Before we address the question of “unconscious bias” in the workplace, it’s important to take a step back and define the term. Unconscious bias refers to the hidden beliefs that impact our perceptions of others. “Unconscious bias” is also a hot topic, appearing on the human capital agendas of many organizations today. Google’s Making the Unconscious Conscious video, for example, makes the case that understanding unconscious bias is critical to creating an inclusive workplace.
At Aperian Global, we partner with organizations to improve their global diversity and inclusion efforts – and one of the best ways to do this is by creating awareness of unconscious bias in the workplace and its impact on workplace decisions and behavior. When we do this, we all reap the benefits of greater productivity, creativity, and innovation (as evidenced in this landmark McKinsey piece, “Why Diversity Matters.”
So, wondering how to address unconscious bias in the workplace? Below, we’ll point a few helpful steps to help organizations do just that.
Unconscious biases are the implicit positive or negative preferences for things, individuals, or groups shaped through our individual experiences. These snap judgments can have huge implications for the way we work. Unconscious bias makes us believe we are making decisions about an individual’s capabilities, professionalism, or ability to contribute based on rational details when, in reality, these are based on our personal preferences.
Until recently, there was a tendency to think that having biases made us bad people. However, neuroscience research has demonstrated that human beings are hardwired to prefer those who resemble us or show similar features. Therefore, companies need to start understanding unconscious bias in the workplace is normal. What makes biases “bad” is a lack of awareness regarding how they influence our decisions and impact others.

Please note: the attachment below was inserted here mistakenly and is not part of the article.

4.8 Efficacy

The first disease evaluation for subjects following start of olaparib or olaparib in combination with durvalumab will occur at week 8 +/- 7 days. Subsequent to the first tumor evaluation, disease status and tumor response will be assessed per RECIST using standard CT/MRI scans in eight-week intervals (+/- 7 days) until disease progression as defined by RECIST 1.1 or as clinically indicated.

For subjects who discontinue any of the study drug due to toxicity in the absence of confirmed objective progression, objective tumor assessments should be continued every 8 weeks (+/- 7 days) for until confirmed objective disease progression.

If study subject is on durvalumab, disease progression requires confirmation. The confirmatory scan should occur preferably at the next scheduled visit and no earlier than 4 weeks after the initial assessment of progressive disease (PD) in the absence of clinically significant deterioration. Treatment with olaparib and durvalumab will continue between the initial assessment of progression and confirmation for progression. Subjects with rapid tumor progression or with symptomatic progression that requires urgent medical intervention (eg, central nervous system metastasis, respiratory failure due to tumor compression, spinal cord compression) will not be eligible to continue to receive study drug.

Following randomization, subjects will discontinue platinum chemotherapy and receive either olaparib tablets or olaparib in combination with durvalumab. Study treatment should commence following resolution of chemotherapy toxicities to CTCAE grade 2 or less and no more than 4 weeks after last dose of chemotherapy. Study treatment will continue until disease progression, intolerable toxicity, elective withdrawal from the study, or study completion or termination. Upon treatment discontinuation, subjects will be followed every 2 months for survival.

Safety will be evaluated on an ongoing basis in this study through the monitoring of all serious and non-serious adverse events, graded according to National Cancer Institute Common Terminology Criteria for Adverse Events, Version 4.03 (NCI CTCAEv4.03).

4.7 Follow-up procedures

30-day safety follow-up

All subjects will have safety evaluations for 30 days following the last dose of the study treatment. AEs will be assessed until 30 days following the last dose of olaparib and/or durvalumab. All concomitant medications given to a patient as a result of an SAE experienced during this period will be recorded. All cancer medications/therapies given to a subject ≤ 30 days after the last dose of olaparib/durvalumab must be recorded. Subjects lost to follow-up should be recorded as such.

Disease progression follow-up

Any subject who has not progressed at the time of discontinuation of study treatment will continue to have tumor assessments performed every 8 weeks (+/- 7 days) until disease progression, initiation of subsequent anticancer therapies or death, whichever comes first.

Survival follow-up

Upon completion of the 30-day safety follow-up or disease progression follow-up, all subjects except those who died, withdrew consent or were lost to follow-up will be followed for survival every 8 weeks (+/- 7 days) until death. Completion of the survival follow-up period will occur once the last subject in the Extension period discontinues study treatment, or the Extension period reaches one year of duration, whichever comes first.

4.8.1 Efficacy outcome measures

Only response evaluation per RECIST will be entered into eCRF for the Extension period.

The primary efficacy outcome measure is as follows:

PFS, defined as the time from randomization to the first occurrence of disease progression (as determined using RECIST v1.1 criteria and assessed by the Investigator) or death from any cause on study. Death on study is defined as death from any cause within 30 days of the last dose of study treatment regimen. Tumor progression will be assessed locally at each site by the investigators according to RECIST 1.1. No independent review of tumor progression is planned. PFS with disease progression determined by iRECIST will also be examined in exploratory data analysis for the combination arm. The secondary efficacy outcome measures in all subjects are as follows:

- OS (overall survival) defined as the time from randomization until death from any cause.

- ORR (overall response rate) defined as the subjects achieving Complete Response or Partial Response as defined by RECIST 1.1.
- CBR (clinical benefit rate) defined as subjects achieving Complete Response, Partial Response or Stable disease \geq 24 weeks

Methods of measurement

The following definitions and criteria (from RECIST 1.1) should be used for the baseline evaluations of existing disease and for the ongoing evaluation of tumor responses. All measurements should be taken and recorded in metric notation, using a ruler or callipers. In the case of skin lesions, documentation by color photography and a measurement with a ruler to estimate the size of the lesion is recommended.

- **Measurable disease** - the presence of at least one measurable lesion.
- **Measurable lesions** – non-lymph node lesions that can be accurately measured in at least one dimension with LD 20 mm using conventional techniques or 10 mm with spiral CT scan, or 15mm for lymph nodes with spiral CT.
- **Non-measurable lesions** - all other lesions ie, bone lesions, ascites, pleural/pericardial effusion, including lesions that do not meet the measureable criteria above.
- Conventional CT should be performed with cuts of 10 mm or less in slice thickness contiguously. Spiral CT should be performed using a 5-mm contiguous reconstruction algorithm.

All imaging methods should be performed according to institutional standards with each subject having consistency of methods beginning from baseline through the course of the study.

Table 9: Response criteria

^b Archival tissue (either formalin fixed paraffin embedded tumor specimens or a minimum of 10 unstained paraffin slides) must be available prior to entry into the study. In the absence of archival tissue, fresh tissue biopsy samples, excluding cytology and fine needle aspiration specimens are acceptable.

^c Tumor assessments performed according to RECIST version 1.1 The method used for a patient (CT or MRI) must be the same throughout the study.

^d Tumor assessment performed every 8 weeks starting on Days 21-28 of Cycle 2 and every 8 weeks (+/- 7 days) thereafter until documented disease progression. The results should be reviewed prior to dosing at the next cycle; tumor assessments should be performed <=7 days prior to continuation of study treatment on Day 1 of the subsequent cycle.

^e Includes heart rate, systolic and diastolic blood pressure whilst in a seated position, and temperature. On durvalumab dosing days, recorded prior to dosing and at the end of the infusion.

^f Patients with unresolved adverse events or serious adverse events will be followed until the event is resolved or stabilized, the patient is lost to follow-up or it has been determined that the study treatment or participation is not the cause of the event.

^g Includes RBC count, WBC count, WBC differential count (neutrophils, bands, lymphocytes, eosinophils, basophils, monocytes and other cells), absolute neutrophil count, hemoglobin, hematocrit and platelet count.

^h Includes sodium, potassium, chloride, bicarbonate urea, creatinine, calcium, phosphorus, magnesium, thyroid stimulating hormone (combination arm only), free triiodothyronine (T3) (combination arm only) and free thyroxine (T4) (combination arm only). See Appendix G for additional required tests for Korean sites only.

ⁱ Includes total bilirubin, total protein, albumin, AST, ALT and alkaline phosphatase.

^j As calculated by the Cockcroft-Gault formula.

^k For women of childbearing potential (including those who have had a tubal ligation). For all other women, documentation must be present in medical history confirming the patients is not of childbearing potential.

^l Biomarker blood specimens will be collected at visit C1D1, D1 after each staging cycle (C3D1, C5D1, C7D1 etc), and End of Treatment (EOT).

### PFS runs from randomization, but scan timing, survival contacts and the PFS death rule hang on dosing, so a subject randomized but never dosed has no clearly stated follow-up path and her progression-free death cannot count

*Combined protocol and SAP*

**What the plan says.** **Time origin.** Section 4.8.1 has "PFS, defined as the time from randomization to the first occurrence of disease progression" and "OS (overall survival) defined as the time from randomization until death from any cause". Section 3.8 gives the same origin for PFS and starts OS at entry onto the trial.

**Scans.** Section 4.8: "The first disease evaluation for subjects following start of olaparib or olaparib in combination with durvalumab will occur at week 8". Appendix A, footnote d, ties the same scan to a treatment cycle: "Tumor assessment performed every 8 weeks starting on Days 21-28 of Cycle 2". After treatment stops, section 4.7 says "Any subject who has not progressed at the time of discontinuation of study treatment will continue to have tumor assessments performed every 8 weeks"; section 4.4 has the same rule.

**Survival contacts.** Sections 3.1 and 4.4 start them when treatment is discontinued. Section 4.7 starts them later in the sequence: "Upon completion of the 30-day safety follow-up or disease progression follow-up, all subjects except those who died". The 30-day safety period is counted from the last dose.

It is important for you to become aware of the biases you may have and understand the impact of unconscious bias in the workplace. Think about your own potential biases and decision-making patterns; after you identify your own implicit biases, consider how these may play out in the workplace. How does unconscious bias affect who you invite to meetings, who you speak with more easily, and whose opinions influence your decisions?
Another key to address unconscious biases? Broadening your viewpoint and educating others. Think about these four critical steps:
By improving one’s awareness and understanding of unconscious bias, individuals can begin to change how they think about and engage with diversity issues. Be sure to step back and ask:
Increasing one’s awareness and engaging in productive dialogue is the first step in the journey of creating a globally inclusive workplace.
Note: Updated September 2020.
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